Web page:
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So I got a spot dead center of 2 other gardeners in our building rooftop garden. I'm second from the left, the zone with all the perrenials from last year the someone forgot to clear.

The problem I'm having is that I plan on filling my alloted area with soil to the brim. Sadly the building doesn't buy us soil so it's left up to the individual.

I don't have a way to shore up the sides as the beds don't have dividers. And the neighbor has already planted, so shoring might disturb the border and potentially destroy some things there.

Naturally, when I fill it up it'll form a hill and create runoff and maybe even erode and start filling/drowning the neighbors (namely the one on the right) border regions in soil.

My question is, what is a good way to keep the "hill" but make it staggered and resistant to running off. My ideas were to create small mounds and plant on them.

Will making mounds that are sort of going from the "peak" down to the lower regions be good? This loosely comes to mind enter image description here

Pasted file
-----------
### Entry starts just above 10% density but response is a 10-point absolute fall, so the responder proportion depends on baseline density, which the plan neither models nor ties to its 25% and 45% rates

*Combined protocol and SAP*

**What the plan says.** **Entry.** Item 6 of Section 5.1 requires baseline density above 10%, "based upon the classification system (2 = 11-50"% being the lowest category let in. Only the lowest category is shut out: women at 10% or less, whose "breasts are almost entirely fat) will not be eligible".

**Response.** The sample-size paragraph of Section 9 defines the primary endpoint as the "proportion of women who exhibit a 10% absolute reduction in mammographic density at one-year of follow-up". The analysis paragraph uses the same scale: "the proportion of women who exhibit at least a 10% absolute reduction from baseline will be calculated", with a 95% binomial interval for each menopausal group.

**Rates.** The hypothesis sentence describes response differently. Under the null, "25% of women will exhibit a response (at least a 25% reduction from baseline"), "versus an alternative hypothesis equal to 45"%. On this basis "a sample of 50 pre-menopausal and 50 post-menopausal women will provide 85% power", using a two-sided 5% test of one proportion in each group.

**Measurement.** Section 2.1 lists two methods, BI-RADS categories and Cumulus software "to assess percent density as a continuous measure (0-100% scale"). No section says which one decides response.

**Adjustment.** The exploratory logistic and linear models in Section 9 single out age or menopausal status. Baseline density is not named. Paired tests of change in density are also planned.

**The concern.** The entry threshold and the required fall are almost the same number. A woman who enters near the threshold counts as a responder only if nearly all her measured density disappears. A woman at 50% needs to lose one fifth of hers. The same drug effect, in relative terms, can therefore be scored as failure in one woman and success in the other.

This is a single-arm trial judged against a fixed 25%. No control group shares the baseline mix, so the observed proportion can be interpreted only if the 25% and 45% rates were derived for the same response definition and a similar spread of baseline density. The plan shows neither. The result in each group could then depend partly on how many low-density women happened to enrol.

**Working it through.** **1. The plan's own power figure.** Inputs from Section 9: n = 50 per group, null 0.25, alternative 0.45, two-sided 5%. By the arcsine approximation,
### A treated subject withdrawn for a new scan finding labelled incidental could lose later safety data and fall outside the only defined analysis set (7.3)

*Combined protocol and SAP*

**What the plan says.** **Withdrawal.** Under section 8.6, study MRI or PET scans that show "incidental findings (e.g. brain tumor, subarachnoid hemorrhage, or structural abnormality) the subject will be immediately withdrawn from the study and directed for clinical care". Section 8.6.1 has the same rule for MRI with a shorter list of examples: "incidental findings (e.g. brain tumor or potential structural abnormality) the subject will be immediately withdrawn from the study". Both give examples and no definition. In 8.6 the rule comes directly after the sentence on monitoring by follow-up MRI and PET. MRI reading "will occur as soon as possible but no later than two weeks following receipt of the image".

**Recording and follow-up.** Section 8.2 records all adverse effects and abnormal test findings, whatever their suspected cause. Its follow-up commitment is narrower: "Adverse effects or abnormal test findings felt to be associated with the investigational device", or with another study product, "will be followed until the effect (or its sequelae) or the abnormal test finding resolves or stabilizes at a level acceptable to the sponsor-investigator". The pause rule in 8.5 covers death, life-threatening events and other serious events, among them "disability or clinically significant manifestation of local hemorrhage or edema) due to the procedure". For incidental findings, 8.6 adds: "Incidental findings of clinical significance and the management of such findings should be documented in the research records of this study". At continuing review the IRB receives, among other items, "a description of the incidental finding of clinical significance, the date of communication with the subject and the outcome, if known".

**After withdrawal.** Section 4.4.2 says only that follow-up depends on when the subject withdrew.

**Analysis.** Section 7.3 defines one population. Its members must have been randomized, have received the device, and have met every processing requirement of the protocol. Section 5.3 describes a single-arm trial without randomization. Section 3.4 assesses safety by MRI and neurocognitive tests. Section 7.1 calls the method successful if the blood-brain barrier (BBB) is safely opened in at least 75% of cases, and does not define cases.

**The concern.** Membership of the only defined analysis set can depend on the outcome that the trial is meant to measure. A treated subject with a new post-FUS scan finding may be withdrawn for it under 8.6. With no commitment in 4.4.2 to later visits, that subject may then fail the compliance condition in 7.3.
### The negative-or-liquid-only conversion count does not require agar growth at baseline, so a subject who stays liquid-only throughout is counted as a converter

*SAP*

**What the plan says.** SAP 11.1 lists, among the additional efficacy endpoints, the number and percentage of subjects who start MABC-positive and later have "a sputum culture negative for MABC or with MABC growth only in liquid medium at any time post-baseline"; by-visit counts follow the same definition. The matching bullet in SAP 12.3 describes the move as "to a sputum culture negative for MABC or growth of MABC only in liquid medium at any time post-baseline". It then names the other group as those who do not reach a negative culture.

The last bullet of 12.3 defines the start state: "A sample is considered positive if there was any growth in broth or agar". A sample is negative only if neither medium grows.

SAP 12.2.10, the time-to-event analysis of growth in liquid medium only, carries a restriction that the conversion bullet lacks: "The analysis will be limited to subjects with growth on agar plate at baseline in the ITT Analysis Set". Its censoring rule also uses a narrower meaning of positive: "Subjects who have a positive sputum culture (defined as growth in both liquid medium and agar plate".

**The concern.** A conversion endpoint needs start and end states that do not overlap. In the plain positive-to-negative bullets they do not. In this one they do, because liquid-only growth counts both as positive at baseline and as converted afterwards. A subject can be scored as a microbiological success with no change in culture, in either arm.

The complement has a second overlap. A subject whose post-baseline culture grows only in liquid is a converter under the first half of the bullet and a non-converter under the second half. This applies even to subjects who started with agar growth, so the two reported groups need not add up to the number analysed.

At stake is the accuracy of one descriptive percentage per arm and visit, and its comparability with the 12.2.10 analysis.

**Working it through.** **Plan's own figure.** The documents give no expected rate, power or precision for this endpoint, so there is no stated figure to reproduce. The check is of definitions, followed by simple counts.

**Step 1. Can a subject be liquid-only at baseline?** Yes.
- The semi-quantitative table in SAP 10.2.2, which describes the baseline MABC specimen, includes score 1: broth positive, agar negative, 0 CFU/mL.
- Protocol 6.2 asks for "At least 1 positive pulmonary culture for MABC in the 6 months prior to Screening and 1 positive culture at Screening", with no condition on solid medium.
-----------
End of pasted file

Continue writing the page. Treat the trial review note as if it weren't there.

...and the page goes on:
Speaking of mounds, can vegetables even grow well in them? I'm talking 3 or 4 inch tall rotund mounds with motes around them. The motes would also form a link with the other mounds and (hopefully) channel the runoff to someplace that's not directly onto the rightmost neighbors seedlings.

Any suggestions or help is appreciated, especially out-there solutions!

  • You are presumably looking for moat. Mote will pass spellcheck, but it's a rather different meaning.
    – Ecnerwal
    May 18, 2022 at 3:04
  • Insert a vertical barrier at each edge. Could be rigid plastic, metal, wood. May 19, 2022 at 6:34

1 Answer 1


"Hills" are perfectly normal for many things in gardens.

So, rooftop small planter "mounds" should be fine. And better than building a cliff at the edges of your bed that throws shade on your tiny rooftop garden neighbors.

Terraces as pictured require some structure to hold the edges.

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